Iron ore price tumbled on Wednesday to its lowest since the first week of December, as worries grew about an oversupply of steel in China.
According to Fastmarkets MB, benchmark 62% Fe fines imported into Northern China were changing hands for $108.98 a tonne, down almost 6% from Tuesday’s closing.
“Markets are particularly worried that demand growth expectations linked to China’s pledge to boost infrastructure investment may not materialise, especially with China’s zero-COVID policy still in play,” said Commonwealth Bank of Australia analyst Vivek Dhar.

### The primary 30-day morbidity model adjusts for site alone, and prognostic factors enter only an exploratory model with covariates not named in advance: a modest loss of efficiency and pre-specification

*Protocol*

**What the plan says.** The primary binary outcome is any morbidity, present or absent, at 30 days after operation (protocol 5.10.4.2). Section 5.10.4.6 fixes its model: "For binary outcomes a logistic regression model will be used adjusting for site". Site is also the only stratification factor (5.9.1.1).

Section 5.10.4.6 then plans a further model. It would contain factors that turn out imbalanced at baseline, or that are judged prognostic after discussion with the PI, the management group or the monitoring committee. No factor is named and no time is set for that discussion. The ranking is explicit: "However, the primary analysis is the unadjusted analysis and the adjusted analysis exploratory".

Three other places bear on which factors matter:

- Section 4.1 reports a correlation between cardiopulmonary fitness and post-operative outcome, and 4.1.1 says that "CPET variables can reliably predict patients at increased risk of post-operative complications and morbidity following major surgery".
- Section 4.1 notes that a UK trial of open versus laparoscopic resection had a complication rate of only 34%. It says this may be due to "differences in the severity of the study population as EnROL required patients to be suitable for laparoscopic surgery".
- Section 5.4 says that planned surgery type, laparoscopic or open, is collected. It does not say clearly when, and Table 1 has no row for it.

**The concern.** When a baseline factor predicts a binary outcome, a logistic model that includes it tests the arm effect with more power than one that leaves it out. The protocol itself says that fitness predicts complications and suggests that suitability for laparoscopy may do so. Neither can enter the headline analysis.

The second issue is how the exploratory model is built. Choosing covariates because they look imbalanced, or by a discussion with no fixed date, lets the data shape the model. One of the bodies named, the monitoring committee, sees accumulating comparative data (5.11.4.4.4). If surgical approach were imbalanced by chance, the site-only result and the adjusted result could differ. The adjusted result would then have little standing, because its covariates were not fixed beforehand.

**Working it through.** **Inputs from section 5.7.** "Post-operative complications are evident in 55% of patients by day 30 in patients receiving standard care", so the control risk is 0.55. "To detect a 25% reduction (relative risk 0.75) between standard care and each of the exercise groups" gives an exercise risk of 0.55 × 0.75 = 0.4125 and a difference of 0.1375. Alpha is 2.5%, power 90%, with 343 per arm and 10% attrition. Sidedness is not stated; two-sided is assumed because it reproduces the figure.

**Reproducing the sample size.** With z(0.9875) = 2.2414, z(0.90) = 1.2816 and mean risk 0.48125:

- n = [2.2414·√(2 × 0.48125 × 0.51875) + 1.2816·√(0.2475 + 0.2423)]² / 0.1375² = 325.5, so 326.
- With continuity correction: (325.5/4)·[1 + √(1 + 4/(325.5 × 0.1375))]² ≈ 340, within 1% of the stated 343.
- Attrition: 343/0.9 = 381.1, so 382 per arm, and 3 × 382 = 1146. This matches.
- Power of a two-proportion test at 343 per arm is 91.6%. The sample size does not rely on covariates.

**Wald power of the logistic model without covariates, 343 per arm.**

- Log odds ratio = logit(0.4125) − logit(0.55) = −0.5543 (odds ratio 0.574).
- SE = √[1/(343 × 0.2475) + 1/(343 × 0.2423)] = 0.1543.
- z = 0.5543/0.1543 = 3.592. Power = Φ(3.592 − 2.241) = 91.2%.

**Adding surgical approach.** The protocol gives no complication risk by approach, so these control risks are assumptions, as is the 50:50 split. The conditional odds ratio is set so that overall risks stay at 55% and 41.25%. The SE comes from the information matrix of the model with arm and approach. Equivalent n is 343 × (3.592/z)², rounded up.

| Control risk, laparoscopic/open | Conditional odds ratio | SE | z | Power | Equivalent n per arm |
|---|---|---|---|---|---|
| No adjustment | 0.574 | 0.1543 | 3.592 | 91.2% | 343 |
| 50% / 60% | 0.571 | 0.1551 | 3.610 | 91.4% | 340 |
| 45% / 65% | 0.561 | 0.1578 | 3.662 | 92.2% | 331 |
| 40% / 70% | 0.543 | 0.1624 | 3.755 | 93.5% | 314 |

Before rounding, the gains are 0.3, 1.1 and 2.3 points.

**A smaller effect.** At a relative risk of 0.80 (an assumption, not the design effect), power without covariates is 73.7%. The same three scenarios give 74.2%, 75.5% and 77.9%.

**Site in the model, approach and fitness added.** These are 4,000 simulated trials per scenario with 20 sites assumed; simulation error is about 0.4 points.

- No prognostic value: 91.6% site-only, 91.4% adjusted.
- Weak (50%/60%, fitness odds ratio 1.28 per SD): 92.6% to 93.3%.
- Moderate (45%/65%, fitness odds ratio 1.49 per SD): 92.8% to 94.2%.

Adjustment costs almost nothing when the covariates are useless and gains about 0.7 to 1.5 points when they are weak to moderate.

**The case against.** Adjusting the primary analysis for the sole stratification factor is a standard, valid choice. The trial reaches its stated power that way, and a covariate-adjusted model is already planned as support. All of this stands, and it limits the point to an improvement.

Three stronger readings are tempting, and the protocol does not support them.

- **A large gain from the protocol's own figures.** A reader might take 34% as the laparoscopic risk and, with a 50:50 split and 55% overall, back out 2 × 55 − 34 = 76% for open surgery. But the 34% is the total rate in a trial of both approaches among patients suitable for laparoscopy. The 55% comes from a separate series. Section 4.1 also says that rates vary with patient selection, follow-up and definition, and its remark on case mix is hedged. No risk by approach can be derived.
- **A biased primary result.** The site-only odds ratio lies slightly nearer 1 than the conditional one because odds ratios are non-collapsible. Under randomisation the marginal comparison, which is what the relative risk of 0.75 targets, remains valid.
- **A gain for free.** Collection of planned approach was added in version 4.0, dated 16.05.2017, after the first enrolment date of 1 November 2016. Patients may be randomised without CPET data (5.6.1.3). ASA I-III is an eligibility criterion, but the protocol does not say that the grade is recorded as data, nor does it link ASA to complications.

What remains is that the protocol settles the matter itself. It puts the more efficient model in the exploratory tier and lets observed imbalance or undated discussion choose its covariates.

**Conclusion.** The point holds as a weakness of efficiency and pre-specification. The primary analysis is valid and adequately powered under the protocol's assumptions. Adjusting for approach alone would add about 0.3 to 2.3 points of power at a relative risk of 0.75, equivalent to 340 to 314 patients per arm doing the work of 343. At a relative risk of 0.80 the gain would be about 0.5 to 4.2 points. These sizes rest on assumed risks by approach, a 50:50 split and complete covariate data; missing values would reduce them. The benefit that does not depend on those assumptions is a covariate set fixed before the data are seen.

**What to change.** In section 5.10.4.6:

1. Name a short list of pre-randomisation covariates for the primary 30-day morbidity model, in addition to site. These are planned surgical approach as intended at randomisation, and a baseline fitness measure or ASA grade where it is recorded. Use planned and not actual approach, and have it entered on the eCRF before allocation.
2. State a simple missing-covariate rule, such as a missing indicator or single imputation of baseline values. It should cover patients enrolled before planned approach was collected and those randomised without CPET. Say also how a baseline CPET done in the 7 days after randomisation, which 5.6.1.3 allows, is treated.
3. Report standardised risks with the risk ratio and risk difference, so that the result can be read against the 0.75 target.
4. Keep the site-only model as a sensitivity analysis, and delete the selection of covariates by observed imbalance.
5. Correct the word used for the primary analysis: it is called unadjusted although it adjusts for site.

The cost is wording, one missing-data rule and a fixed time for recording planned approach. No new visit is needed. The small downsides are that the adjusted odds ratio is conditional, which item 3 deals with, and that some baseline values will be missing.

Worries remain about renewed restrictions dampening overall domestic demand, as China continues to detect new coronavirus cases day after day.
Disruptions to construction activity caused by heavy rains in some parts of China have also led to the piling up of steel inventory, prompting steel mills to idle blast furnaces to cut losses.
“Doubts over China’s future steel demand growth has meant that markets could no longer ignore current market conditions of oversupply in China’s steel sector,” Dhar said.
(With files from Reuters)